Teaching English & Living in Japan: the Highs and Lows
by David Moser
Pictured: Tokyo Tower, by Richard Baladad
My name is David Moser, and I currently an ELT Representative for Cambridge University Press. If you have any inquires or requests, please do not hesitate to contact me directly at dmoser(at)cambridge.org.
I was an ALT on the JET Program up in Yamagata for three years starting in the summer of 2005 right after I graduated from a University in the states. I did team teaching for 2 Junior High Schools, but spent much of my time teaching solo in the 6 elementary schools in my area. Since the elementary schools had no real curriculum, myself along with a second ALT in the same city created a simple unofficial curriculum and lesson plans which is still being used by the city today.
I am now in Tokyo, currently working for Cambridge University Press as an ELT representative.Some Highs and Lows of Teaching in Japan:Highs
a. Being able to spend each day with children.
b. Actually seeing students change and make progress right before your eyes.
An example which really stays with me is a student in one of my junior high schools, who you could tell had a good understanding of the English language, but was never really too keen on taking his skills further than necessary to pass a class. Even though he could, going to a University to study further was not in his plans.
For the yearly speech contest, I was responsible for assisting in selecting and then coaching the student. We convinced this student that he should actually give it a try. He figured okay I will give it a shot, and we tried to meet as much as possible after classes were over. As we continued to practice each day, his passion grew more and more. He goes on to win the Regional Speech Contest, then follows that up with a first place finish in the Prefectural contest for a ticket to the nationals. Next thing you know he is in Tokyo speaking in front of a large audience. When it was all said and done, he became a top 30 finalist, and actually was number 1 for all of Tohoku.
With this journey, his confidence grew, and what he told me after the contest is still fresh in my mind. “Thank you for all the time in helping me prepare for this contest. I now want to keep studying English further,
and have decided I want to go to a university. I will also continue and try the speech contest again next year in high school. This time I will win it!” There is nothing like the feeling that you actually made a difference.
c. A great way to get immersed in a different culture, while teaching others about yours.Lows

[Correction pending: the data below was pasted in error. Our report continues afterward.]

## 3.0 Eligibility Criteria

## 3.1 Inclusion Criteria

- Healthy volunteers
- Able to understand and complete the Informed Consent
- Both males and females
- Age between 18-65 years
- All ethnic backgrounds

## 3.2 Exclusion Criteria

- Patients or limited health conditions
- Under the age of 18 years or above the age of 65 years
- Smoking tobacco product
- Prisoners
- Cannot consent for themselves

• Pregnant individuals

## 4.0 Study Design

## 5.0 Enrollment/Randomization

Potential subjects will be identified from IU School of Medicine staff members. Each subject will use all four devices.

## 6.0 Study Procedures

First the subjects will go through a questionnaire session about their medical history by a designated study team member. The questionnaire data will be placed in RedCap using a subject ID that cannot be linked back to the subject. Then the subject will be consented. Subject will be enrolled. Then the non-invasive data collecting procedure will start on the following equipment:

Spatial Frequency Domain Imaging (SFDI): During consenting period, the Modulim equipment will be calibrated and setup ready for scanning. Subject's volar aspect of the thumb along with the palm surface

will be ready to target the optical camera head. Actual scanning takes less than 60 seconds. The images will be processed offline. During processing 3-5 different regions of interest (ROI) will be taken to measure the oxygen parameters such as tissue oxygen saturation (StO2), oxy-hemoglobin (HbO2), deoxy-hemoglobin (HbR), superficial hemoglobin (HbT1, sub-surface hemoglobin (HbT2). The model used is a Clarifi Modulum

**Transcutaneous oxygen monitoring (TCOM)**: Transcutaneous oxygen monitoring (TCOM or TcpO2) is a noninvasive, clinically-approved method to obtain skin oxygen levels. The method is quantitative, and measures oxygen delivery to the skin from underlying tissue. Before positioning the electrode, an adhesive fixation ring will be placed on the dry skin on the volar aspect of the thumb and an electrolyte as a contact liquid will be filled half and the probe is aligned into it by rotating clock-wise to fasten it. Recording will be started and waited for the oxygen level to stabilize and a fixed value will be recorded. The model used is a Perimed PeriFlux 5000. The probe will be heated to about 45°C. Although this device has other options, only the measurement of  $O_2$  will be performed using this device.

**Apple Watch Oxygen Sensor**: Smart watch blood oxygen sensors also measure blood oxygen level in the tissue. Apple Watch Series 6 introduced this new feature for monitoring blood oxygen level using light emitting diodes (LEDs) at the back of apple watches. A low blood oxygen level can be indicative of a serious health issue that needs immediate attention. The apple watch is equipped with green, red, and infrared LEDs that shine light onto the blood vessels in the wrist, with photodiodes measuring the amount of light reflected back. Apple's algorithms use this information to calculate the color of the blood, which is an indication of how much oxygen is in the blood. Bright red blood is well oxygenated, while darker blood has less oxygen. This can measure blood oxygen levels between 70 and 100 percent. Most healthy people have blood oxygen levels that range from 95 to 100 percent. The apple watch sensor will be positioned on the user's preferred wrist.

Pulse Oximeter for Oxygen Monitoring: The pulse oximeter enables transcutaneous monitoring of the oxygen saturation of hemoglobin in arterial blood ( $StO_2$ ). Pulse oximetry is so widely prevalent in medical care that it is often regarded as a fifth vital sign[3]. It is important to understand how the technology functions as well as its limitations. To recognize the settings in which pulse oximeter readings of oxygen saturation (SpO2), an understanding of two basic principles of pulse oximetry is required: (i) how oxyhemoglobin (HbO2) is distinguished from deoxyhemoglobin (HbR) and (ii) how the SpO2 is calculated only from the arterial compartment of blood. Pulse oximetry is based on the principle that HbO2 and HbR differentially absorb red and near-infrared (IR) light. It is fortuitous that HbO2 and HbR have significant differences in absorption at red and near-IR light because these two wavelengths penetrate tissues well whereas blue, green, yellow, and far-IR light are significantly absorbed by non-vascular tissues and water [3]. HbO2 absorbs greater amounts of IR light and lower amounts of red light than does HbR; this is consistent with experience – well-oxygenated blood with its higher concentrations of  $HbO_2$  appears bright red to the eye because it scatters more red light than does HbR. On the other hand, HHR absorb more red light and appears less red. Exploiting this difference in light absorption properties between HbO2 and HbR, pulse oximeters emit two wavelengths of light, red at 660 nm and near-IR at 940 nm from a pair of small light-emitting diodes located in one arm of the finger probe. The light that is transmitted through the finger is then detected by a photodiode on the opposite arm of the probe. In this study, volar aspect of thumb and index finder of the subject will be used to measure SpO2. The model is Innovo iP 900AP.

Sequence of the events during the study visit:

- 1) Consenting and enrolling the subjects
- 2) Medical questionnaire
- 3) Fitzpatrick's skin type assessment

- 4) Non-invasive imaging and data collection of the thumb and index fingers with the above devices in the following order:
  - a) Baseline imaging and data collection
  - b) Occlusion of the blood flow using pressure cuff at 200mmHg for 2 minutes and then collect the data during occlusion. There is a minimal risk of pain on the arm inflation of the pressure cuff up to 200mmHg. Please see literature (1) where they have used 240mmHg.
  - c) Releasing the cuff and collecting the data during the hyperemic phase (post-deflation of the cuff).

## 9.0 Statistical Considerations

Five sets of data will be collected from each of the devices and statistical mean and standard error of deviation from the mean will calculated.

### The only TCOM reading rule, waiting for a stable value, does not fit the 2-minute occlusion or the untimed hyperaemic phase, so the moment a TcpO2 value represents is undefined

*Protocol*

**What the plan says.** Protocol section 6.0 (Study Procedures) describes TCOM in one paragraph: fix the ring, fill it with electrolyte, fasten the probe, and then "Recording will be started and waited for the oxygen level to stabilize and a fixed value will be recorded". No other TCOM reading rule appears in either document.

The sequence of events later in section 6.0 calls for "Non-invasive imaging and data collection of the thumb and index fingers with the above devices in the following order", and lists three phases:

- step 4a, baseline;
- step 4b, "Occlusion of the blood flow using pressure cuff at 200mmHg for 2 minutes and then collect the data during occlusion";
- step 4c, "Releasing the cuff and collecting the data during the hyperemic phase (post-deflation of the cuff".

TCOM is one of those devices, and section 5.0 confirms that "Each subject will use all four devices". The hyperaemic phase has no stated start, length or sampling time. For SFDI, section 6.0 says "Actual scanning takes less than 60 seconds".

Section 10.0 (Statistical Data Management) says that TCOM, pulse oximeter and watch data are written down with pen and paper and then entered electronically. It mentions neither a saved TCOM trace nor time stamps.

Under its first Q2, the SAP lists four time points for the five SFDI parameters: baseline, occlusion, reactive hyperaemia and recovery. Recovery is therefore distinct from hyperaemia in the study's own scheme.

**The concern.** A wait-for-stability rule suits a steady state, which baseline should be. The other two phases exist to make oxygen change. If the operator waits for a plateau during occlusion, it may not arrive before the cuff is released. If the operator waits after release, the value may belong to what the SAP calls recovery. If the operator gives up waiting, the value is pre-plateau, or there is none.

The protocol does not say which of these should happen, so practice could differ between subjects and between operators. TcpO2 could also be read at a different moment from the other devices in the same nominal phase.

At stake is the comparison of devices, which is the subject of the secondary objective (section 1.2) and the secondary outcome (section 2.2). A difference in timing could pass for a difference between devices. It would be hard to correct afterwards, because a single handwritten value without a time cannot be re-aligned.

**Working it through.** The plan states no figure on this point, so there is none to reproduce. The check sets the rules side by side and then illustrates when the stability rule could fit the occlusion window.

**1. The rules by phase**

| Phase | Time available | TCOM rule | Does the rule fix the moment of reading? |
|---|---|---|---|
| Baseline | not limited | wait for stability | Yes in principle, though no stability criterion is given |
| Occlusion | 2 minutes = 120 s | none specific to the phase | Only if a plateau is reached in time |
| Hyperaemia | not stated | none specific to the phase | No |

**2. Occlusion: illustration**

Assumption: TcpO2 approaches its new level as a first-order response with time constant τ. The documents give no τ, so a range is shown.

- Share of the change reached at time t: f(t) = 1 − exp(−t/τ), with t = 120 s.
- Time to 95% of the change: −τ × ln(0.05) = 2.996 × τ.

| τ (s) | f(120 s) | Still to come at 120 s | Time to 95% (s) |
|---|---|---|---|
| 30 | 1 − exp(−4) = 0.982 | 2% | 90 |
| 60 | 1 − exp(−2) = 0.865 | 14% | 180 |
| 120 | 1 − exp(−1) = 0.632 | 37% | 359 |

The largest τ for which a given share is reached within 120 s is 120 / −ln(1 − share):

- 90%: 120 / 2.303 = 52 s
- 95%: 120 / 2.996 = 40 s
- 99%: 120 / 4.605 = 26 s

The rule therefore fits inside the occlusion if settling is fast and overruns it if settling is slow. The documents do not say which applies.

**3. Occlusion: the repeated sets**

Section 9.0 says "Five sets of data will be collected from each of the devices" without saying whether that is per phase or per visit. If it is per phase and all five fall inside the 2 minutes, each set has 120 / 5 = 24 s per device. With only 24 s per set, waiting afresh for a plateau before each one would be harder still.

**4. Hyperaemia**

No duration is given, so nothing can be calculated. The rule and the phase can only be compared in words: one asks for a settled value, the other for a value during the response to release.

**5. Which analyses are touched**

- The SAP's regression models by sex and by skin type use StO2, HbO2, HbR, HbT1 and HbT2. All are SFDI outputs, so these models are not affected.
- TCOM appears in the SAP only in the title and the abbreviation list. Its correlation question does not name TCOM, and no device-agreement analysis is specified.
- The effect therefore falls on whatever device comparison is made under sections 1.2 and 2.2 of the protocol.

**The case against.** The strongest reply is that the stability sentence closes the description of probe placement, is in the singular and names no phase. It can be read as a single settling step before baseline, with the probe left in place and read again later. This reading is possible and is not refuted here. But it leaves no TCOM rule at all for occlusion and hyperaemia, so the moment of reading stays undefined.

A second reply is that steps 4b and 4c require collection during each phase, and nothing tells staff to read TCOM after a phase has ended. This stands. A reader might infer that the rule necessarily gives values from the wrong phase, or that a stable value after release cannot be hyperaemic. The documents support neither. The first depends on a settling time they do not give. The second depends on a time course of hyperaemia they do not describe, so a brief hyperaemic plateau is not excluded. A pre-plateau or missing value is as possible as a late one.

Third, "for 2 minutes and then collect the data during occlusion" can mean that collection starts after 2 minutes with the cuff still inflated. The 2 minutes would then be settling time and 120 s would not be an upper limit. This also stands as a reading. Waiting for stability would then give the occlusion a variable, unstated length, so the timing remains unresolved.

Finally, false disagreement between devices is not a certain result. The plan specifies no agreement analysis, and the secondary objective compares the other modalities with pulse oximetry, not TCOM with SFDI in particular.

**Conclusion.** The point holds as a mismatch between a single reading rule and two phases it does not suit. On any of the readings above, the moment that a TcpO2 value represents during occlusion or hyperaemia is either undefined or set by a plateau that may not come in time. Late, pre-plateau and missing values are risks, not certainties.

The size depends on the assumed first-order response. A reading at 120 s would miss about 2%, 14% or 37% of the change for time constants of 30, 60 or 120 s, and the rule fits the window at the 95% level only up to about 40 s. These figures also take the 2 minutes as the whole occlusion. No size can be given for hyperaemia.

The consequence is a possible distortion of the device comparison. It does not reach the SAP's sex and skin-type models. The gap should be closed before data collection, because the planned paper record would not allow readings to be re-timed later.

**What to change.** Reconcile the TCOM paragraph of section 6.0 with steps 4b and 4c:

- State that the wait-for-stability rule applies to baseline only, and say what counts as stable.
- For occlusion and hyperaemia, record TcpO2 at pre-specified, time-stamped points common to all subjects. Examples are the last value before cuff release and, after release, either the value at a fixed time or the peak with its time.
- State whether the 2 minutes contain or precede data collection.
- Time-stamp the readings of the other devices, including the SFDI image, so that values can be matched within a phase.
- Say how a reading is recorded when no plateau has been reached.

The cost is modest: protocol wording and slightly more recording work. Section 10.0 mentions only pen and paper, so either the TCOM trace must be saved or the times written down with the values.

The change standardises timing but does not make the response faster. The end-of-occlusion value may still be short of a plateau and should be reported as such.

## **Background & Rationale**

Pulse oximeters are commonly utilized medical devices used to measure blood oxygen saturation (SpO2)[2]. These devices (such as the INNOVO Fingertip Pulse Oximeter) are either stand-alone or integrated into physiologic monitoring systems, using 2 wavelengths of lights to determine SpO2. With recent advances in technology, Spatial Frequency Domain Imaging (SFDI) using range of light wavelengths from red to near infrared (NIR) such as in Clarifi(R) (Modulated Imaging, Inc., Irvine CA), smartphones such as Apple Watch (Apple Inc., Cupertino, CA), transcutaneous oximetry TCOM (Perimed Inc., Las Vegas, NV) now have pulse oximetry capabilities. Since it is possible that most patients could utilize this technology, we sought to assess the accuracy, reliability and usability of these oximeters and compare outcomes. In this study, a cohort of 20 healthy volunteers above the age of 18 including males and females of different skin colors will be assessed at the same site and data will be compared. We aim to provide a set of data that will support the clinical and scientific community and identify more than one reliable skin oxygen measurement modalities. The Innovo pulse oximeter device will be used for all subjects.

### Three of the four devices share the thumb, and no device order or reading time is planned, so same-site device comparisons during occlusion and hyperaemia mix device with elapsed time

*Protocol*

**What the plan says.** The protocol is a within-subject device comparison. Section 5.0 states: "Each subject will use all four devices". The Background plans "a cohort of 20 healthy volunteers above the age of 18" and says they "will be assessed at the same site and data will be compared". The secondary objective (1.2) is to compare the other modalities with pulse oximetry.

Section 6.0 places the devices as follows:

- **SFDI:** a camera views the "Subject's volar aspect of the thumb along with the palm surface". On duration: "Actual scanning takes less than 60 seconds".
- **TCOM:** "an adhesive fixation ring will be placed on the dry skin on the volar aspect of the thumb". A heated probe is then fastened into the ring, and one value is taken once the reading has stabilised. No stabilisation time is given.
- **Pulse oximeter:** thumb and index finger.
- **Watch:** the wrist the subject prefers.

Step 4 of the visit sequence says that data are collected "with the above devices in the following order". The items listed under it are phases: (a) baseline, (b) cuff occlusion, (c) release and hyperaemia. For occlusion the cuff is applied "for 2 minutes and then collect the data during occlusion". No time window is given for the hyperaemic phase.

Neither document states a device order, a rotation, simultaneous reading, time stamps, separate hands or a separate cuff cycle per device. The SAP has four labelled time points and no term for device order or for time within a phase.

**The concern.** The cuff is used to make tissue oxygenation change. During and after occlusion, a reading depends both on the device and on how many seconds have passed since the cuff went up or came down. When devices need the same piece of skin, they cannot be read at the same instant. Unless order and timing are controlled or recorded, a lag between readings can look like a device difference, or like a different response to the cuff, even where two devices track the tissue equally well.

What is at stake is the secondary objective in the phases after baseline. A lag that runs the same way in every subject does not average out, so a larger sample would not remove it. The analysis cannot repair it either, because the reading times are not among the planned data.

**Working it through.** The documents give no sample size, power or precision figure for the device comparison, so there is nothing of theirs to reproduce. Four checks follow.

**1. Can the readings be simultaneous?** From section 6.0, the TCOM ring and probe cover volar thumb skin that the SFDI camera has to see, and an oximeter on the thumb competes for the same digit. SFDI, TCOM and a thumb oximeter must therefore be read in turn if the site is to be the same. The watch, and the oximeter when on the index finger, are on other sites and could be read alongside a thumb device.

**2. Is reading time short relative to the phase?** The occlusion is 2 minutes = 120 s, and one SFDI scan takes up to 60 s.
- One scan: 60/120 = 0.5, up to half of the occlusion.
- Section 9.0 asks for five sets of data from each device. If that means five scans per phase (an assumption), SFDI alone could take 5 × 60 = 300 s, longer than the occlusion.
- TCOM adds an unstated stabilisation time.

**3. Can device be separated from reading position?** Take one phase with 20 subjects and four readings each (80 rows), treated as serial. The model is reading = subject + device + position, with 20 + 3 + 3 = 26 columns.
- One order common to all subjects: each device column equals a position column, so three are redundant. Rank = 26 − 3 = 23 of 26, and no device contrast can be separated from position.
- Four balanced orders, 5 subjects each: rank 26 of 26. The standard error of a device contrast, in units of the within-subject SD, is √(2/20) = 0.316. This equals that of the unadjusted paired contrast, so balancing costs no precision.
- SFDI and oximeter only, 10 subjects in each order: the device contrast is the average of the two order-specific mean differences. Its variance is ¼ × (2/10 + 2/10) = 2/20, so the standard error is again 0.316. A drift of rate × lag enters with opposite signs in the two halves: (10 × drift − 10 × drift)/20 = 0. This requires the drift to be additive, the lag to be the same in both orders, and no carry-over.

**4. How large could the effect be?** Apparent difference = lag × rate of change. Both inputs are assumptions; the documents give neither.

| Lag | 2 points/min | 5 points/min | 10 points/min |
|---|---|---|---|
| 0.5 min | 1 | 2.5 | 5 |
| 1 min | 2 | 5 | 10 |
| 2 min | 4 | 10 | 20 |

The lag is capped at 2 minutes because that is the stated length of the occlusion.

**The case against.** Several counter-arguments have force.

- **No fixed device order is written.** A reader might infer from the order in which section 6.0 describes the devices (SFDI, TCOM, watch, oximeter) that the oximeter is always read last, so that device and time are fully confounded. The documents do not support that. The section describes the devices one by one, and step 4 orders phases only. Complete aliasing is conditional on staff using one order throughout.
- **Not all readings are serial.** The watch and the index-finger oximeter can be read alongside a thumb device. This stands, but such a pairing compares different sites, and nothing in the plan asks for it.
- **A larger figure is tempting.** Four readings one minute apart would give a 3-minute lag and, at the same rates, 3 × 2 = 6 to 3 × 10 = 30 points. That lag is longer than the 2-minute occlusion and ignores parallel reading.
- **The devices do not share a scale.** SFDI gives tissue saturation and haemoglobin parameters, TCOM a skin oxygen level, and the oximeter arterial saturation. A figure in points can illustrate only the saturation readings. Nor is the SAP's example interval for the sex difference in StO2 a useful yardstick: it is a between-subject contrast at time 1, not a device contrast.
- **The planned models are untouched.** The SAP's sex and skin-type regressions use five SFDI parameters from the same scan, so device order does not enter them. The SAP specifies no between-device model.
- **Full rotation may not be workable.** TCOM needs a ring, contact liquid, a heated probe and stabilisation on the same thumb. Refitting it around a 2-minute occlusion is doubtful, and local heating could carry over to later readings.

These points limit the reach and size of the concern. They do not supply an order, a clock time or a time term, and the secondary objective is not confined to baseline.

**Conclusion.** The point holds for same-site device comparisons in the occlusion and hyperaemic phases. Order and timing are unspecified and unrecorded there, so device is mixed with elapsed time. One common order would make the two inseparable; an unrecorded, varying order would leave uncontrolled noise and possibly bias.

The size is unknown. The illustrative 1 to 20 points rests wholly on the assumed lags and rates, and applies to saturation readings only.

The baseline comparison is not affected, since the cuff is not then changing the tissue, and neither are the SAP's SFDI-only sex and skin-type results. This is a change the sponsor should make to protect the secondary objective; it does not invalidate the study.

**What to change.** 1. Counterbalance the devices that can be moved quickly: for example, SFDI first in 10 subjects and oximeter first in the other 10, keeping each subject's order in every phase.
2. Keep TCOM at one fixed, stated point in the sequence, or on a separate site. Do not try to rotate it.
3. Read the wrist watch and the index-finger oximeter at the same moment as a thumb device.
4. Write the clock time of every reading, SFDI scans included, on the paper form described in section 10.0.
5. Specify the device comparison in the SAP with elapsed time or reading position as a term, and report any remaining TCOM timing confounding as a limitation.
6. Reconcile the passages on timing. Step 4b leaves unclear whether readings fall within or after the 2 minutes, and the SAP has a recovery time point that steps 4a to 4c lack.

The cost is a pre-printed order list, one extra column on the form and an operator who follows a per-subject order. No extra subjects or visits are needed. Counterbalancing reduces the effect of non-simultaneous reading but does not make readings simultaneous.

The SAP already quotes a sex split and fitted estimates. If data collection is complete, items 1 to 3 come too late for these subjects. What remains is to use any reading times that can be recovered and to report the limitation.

a. The lack of freedom in some schools for how they want English taught.
b. Students who cannot deal with classes which are not structured in a way they are familiar with.
c. For ALTs, there can be school days which can go by really slowly with only one or two classes.What are some of the highs and lows of living in Japan? Highs
a. Living in a place where everything is different from what you are accustomed to.
b. There is always something new to do.
c. The great people you meet.Lows
a. (A high and also a low) Living in a place where everything is different from what you are accustomed to.
b. Can get lonely at first being in a place where you may not know anyone.
c. Facing difficulties in getting approved for simple things like credit cards and cell phones.Advice on Teaching in Japan
If you are coming to Japan, make sure that you come with the right mindset. Do not have a pre-conceived notion of what living in Japan will be like, but with a blank and open mind with absolutely no expectation. If you do that, you will not be disappointed, and be able to better enjoy your time living and working in Japan. How to be a more Successful English Teacher
From my experience, the best advice I can give is, your way is not always the best way. Be open to advice and ideas presented by those around you. Be willing to take the criticism with the compliments, as that is the only way you will actually improve. A mindset some teachers start developing is that they want to completely revamp the educational system, without ever giving a thought as to why it has been structured in such a way for so many years.
Nothing is perfect, but simply criticizing it as completely wrong will not lead anywhere. It is best to learn to work with the system by helping to make small gradual changes in the right direction.